Monthly Archives February 2015

United States relaxes rules for commercial drone operators

Last week, the Federal Aviation Administration (FAA) announced draft rules which will dump those restrictions.

The FAA has also proposed to increase the UAV flying limit to 500 feet.

In Australia, operators need to fly their UAVs below 400 feet.

Jimmy Underhill, from Agribotix, said opening up the commercial use of UAVs in the US was a big deal.

“We’ve already noticed just since they were released a few days ago that interest has gone up,” he said.

“People feel like they see the road ahead has been cleared.

“I think next year when the rules are finalised, it’s going to be a free-for-all.

“There’s going to be thousands and thousands of companies buying drones and using them.”

Mr Underhill works for a company in Colorado which builds UAVs and processes images taken from the cameras attach...

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ROBOTS, SCHOOL & TEACHING ROBOTICS IN CLASS PLAYING POOL & OTHER STUFF

How robots teach kids to empathize

School Blackboard

Wed, 02/11/2015 – 1:45pm
Megan Crouse, Real-Time Digital Reporter, @abmdigi
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A middle school teacher in Hawaii is filling his classroom with robots.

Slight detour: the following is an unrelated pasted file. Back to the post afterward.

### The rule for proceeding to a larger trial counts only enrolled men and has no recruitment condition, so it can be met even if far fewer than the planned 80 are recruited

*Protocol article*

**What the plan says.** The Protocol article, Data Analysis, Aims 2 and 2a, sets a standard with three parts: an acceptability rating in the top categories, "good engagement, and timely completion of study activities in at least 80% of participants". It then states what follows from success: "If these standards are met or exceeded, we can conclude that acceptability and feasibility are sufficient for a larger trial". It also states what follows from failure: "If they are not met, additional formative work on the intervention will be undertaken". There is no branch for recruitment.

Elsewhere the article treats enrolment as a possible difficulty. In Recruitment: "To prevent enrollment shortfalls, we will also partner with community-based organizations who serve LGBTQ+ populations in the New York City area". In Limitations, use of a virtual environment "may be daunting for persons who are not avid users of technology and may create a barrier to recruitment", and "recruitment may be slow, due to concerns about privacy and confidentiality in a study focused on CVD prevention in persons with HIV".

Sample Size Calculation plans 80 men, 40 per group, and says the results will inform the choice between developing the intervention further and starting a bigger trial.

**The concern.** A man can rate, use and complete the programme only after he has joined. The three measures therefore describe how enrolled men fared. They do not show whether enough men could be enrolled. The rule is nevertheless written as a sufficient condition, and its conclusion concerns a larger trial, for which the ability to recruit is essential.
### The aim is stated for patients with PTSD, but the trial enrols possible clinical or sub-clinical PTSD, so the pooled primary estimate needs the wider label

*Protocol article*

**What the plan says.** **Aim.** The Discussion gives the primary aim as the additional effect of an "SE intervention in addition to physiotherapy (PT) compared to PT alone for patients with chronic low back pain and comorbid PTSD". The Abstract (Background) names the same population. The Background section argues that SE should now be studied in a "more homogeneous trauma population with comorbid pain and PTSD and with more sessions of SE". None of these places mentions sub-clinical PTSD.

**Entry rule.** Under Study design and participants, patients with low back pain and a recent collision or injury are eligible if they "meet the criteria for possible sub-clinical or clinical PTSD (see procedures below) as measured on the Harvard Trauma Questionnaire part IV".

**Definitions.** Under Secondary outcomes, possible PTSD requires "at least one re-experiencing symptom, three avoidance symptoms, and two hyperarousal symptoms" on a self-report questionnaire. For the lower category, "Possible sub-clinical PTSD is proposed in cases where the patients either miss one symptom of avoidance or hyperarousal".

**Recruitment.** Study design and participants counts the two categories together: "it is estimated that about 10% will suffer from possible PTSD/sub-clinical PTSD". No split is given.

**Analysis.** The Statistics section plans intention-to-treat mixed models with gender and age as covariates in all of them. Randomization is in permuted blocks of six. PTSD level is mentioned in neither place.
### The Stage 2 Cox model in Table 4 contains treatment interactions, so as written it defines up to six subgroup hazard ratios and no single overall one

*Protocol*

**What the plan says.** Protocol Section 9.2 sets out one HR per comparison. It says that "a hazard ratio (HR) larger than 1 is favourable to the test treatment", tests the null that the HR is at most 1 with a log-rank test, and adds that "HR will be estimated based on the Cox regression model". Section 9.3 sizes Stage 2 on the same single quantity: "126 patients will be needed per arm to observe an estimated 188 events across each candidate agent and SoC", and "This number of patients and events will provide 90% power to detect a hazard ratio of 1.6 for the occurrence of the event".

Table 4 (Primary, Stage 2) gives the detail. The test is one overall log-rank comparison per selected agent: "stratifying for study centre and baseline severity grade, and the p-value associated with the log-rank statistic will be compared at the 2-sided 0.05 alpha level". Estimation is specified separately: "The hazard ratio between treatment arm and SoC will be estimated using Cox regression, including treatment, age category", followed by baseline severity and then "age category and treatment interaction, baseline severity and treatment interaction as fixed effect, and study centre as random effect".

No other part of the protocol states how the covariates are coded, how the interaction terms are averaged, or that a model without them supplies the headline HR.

They play pool, lick stamps, wax surfboards, and pick up food with chopsticks, and Robert Walker has been introducing them to his classes since 2011.

A teacher since 1985, Walker saw the value in teaching robotics in schools, (http://www.pddnet.com/blogs/2015/02/5-smart-careers-future-engineers)but felt it was missing some human element. He described his program, which incorporates both robotics and life lessons, as “unscripted and unpredictable, [with] student determined outcomes.”

In June of 2011 he launched ...

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UNDERWATER ROBOT USING WATER PROPULSION AS AN OCTOPUS DOES SHOWN IN THIS VIDEO

The octopus-inspired device, inflated and ready to go

When you inflate a balloon and then release it without tying the valve shut, it certainly shoots away quickly. Octopi utilize the same basic principle, although they suck in and then rapidly expel water. An international team of scientists have now replicated that system in a soft-bodied miniature underwater vehicle, which could pave the way for very quickly-accelerating full-size submersibles.

The 30-cm (11.8-in)-long model was created by researchers from the University of Southampton, MIT and the Singapore-MIT Alliance for Research and Technology.

It features a rigid 3D-printed polycarbonate skeleton, which is mostly covered by an outer elastic balloon-type envelope. Water is pumped into that balloon by an external pump, inflating it...

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